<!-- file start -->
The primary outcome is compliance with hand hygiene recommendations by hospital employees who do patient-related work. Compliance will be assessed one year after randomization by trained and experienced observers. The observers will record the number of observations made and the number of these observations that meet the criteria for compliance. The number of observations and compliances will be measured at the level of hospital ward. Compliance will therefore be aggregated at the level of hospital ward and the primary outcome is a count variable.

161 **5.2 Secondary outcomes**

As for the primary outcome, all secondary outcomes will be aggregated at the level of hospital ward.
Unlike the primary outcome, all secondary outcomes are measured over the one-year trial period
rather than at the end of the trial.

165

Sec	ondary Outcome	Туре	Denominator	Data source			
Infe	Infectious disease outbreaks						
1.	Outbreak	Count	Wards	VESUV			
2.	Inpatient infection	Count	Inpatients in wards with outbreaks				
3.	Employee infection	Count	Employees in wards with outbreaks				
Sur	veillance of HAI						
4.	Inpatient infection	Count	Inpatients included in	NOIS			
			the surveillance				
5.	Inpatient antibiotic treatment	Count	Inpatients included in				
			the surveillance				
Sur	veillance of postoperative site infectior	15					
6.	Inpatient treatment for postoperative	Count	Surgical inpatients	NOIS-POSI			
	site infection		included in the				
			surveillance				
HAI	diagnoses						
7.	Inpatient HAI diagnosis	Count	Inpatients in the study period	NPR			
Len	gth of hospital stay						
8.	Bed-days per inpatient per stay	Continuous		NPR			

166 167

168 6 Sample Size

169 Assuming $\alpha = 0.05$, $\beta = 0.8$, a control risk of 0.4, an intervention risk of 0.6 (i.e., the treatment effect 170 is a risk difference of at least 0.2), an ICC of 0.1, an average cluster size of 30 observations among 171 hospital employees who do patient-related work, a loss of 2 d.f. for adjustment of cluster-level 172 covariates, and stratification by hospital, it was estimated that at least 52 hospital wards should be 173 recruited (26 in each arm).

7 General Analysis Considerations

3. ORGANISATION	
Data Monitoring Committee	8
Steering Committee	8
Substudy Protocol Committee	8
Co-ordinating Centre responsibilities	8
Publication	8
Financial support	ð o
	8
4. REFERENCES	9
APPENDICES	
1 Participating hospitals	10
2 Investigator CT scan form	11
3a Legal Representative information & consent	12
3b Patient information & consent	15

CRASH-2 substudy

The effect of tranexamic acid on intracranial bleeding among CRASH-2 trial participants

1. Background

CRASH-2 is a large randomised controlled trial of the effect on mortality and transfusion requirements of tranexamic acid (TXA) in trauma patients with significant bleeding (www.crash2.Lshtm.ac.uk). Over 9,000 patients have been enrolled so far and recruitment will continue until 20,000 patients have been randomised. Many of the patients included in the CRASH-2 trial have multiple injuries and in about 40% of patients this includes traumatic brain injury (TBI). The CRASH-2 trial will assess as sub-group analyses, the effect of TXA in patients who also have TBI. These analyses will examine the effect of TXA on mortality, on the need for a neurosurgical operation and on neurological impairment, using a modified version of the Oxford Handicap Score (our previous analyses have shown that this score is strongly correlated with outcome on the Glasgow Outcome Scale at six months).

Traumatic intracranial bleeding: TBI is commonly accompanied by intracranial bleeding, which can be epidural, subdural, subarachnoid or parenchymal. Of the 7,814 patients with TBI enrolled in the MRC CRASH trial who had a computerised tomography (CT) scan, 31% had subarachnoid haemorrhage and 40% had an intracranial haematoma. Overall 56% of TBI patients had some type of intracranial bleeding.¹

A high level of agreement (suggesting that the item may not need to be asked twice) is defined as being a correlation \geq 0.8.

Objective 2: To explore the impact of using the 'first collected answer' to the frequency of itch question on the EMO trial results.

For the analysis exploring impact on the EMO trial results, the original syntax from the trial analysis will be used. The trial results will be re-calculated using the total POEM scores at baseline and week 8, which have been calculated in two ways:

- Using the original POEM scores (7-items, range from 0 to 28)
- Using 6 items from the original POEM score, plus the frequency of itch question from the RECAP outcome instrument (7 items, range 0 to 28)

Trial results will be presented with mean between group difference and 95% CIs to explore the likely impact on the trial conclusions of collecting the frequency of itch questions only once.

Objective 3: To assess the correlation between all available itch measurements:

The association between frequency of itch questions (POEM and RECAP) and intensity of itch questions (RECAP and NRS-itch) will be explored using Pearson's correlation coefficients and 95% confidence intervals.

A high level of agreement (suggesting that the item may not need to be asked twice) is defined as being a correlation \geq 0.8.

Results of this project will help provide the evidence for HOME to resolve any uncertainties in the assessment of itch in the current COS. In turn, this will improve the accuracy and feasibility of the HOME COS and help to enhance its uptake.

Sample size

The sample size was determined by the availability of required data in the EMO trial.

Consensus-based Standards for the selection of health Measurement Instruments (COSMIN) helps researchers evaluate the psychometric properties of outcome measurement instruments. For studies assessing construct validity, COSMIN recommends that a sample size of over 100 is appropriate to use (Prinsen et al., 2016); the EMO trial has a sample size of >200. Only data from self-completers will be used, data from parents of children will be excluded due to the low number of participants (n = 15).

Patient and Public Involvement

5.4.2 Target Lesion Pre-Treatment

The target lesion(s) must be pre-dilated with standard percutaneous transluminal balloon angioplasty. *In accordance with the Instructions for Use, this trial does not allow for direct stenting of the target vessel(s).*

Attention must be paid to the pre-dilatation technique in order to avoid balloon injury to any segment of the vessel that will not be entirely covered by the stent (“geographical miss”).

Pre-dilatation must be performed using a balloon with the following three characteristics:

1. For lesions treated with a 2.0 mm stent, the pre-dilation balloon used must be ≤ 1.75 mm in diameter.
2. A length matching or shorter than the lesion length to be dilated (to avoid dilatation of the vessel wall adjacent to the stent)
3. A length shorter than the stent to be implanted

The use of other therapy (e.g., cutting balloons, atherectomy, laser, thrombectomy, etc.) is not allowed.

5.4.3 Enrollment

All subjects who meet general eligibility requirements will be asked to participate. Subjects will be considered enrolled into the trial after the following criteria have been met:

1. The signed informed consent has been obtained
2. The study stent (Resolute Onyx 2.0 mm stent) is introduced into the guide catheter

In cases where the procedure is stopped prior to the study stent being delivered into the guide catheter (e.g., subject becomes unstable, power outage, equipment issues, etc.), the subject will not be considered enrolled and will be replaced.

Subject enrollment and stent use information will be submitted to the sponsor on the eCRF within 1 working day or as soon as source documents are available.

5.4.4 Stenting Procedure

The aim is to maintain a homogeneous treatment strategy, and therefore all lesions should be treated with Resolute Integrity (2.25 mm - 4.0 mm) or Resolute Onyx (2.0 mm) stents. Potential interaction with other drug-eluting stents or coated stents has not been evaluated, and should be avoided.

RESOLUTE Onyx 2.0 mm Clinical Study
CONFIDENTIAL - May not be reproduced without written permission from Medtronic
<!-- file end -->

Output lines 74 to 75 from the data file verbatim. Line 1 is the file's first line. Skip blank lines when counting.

In cases where the procedure is stopped prior to the study stent being delivered into the guide catheter (e.g., subject becomes unstable, power outage, equipment issues, etc.), the subject will not be considered enrolled and will be replaced.

Subject enrollment and stent use information will be submitted to the sponsor on the eCRF within 1 working day or as soon as source documents are available.